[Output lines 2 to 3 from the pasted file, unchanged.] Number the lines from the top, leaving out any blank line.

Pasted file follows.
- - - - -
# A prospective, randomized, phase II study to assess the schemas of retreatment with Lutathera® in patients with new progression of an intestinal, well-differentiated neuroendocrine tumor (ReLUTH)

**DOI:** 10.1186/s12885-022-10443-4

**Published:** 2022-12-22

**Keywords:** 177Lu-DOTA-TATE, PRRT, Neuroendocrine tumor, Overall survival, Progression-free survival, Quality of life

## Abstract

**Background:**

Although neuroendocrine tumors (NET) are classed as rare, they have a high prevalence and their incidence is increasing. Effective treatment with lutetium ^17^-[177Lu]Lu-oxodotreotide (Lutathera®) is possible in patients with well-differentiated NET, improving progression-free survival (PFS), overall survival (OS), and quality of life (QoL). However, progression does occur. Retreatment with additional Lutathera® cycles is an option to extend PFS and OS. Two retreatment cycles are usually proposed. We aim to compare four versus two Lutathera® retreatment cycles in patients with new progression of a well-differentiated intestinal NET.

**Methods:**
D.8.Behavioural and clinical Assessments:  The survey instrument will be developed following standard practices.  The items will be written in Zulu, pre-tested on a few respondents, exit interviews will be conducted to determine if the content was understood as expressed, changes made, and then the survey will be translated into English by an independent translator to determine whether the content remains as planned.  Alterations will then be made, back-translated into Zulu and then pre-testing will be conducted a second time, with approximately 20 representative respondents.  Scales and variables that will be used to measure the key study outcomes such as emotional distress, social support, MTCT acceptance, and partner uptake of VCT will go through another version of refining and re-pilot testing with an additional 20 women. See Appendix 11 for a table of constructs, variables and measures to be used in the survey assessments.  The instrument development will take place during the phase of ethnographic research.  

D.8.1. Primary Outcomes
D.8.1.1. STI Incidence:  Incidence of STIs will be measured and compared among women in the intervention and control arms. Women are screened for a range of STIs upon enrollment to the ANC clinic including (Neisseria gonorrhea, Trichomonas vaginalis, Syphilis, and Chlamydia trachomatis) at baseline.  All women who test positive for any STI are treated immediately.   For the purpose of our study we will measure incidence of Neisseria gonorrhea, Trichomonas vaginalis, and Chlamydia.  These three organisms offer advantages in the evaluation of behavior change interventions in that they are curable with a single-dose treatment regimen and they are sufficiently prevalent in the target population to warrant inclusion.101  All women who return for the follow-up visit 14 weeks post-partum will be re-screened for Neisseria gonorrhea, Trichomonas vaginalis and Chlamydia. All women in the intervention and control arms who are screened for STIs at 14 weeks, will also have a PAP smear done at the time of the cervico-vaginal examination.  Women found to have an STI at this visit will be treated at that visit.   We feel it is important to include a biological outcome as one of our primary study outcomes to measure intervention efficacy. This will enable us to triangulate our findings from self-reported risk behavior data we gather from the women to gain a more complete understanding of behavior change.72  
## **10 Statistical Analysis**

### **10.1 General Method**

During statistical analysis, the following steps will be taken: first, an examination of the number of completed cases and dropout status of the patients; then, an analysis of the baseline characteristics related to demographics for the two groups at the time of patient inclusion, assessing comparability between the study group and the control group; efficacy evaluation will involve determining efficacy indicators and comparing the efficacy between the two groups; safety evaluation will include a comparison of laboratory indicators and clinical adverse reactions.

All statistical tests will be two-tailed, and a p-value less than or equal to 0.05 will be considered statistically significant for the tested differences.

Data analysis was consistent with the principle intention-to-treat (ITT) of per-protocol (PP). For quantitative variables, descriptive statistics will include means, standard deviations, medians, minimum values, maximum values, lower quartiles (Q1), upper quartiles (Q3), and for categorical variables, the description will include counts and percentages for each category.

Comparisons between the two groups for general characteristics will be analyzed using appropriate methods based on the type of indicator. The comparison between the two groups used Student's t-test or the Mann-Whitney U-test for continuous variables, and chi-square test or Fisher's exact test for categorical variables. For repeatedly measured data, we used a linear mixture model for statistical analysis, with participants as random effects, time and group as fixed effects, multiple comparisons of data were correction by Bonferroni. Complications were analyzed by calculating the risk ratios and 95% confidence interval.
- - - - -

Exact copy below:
**DOI:** 10.1186/s12885-022-10443-4

**Published:** 2022-12-22